Are Pro Consoles here to stay?

By Dan on Jan 4th, 2021
discussion
technology
video games

Technology moves fast. Even the almighty video game console isn’t immune to how quickly teraflops and gigabits continue to improve. In an effort to deliver an upgraded experience without releasing their next-gen consoles, Microsoft and Sony respectively released the Xbox One X and PlayStation 4 Pro. These upgraded consoles play the same games as their predecessors, but with more oomph. Prepare for faster load times and improved graphics!

Xbox One X

In light of the recent… everything surrounding Cyberpunk 2077, this is the perfect time to talk about why I think Pro consoles might actually be bad for home console gaming.

Let’s start by talking about my reasoning. What could possibly be so bad about more powerful video game consoles? Isn’t it inevitable for technology to keep getting better? The simple answer here is “yes, of course.” However, my point here specifically surrounds upgraded versions of consoles within the same generation. Sony brought us the PlayStation 4 Pro a few years before finally releasing the PS4’s true sequel, the PlayStation 5.

The Almost-Next Generation of gaming.

In the past, I’ve talked about how newer games on PS4 have felt sluggish on the console. On one hand, I totally understand why this happens. The PS4 first came out in 2013. So, it shouldn’t be surprising when a game that releases 6 years later feels too advanced on the now-deprecated hardware.

On the other hand, this is completely uncool! A game made for a system should at least work correctly on that system. Sure, maybe the graphics won’t be crazy good, but we’re talking solely about performance. Instead, it seems that the ideal way to enjoy PlayStation 4 games is now on the PS4 Pro. And this, in my opinion, is not ideal at all.

I don’t need no teraflops!

The PlayStation 4 Pro was released in 2016 — three years after the Base PS4 launched. Originally, the PS4 Pro was marketed toward customers who wanted a more luxury PlayStation experience. The console featured faster WiFi, as well as 4K TV compatibility.

If the PlayStation 4 was a sports car, the PlayStation 4 Pro was a faster sports car. However, they both drive on the same track.

Gran Turismo Sport screenshot

Unfortunately for Base PS4 players, more and more third-party game developers seemed to start relying on the assumption that the customer is playing on a PS4 Pro. This theory was solely encouraged on my personal experience. Games like Destiny 2, Borderlands 3, and Jedi Fallen Order clearly indicated that a split was forming in the PlayStation player base. You either owned a PS4 Pro, or lagged behind on a Base PS4. Hashtag boostmode.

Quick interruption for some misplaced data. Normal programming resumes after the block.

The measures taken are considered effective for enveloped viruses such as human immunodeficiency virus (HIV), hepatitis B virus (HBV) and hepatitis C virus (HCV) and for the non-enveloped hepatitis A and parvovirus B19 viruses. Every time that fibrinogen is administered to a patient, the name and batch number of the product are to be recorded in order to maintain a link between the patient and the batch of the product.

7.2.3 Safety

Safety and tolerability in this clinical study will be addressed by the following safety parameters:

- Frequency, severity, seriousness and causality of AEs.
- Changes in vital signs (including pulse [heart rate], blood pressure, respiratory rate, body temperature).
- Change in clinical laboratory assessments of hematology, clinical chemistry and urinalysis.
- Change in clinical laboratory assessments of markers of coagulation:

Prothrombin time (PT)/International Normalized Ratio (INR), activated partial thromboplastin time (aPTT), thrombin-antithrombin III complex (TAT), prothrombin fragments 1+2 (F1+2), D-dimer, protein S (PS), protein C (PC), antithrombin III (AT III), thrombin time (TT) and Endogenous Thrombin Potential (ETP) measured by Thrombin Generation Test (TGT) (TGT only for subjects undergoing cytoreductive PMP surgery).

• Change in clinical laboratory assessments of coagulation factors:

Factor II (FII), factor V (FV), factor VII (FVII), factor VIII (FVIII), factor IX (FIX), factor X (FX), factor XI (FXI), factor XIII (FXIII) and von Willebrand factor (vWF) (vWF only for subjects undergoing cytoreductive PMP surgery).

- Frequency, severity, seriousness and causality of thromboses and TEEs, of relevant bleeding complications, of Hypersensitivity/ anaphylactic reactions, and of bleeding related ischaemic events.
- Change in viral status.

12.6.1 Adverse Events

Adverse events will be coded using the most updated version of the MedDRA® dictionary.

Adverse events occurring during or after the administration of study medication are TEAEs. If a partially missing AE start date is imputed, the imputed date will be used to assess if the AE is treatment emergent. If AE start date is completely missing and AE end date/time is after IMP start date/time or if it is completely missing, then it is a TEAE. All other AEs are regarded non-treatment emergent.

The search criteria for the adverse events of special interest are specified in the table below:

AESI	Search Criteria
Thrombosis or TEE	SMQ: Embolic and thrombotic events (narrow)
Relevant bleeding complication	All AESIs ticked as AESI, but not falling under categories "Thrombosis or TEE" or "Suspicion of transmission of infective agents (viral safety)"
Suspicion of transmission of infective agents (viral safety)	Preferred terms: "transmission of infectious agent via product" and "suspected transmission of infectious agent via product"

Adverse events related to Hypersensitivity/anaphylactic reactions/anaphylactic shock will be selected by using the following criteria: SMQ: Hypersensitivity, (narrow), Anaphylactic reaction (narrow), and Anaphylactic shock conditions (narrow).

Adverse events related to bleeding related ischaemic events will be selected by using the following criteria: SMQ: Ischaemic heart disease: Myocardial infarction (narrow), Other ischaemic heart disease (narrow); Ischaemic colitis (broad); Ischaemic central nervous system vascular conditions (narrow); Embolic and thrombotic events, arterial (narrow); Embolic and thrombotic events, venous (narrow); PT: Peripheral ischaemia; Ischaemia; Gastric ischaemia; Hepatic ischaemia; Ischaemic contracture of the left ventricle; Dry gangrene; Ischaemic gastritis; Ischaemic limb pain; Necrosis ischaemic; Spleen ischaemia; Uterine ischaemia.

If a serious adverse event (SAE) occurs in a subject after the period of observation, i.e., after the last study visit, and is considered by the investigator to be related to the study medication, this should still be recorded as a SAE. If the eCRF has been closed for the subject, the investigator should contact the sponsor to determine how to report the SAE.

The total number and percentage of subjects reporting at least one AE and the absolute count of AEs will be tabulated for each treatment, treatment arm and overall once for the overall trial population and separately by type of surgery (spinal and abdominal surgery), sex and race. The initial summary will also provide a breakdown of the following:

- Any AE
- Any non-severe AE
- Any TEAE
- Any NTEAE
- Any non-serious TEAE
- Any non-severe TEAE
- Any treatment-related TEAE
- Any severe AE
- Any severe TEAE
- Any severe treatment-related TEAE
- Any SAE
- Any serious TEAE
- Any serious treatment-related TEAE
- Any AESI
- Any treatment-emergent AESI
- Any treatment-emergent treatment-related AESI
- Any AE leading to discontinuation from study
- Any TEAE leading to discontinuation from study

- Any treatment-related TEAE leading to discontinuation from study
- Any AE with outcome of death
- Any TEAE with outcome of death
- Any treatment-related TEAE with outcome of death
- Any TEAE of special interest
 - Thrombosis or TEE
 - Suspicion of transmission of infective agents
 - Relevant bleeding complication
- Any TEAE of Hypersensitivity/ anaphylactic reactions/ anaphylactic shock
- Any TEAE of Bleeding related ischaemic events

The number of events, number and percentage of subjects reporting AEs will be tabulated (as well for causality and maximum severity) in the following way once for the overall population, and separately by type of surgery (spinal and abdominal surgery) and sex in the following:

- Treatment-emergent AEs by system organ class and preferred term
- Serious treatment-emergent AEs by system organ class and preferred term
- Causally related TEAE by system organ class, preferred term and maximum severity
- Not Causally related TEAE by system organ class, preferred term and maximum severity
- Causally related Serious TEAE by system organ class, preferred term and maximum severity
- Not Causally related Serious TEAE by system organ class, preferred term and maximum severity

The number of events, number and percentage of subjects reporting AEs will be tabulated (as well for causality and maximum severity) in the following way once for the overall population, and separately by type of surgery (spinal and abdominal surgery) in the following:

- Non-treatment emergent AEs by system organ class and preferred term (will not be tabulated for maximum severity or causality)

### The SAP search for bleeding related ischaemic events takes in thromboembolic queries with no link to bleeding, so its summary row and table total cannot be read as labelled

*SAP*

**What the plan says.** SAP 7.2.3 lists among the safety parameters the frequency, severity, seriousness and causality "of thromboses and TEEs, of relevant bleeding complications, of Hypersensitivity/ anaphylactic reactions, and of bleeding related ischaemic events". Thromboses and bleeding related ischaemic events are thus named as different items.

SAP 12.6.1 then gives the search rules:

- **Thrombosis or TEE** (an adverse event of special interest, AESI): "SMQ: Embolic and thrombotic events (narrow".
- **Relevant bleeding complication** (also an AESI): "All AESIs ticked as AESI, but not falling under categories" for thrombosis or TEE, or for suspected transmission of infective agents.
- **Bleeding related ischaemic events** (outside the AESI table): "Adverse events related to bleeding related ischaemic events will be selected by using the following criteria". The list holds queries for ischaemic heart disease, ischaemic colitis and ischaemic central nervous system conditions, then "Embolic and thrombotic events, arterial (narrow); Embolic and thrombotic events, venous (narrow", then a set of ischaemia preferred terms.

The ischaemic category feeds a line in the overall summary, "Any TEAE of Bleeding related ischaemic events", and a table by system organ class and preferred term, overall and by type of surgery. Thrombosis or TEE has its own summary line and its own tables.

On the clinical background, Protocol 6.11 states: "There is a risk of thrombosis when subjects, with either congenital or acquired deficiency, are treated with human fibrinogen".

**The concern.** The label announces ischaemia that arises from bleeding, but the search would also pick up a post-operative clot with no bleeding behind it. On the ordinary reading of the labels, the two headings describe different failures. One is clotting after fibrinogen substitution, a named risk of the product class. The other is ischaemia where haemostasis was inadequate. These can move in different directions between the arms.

This isn’t the first time a console upgrade has formed a rift in a once-unified gaming community. The year is 1994, and the Sega Genesis is grasping for air as the Sony PlayStation just blew the door open on the home gaming console market. Back then, video game console creators were selling their boxes based on how many bits they could pump out. The Sega Genesis’ once-powerful 16-bit brain was no match for Sony’s 32-bit behemoth.

Enter the 32X.

Originally codenamed “Project Mars” (we’ll soon learn that Sega loves the solar system); the 32X was designed to enhance the feeble Sega Genesis. Sega really liked stacking stuff back then. Anyway, the 32X instantly transported the Sega Genesis to the 32-bit era. The idea was that this upgrade would keep Genesis gamers on Sonic Team until the Sega Saturn comes out in 1995. In the end, The 32X was a commercial failure. As it turns out, folks don’t like following up one big purchase with another.

32X Magazine Ad

But, the real tragedy was how left behind I felt at the time. I can clearly recall wanting to play Knuckles Chaotix: one of the whopping 40 games that the 32X featured. My smooth child brain just couldn’t grasp why my Sega Genesis didn’t have what it needed to play the latest Sonic game. Did it do something wrong? Did I?

PlayStation 5 Pro, anyone?

In the end, the 32X split Sega’s playerbase to the point of diluting it completely. In my opinion, future “Pro” consoles could run the same risk on their respective players. Will customers be ready to buy a PlayStation 5 Pro or Xbox Series XR in 3 years? Or, will continuous console upgrades encourage players to take hardware upgrades into their own hands and enter the PC gaming space?

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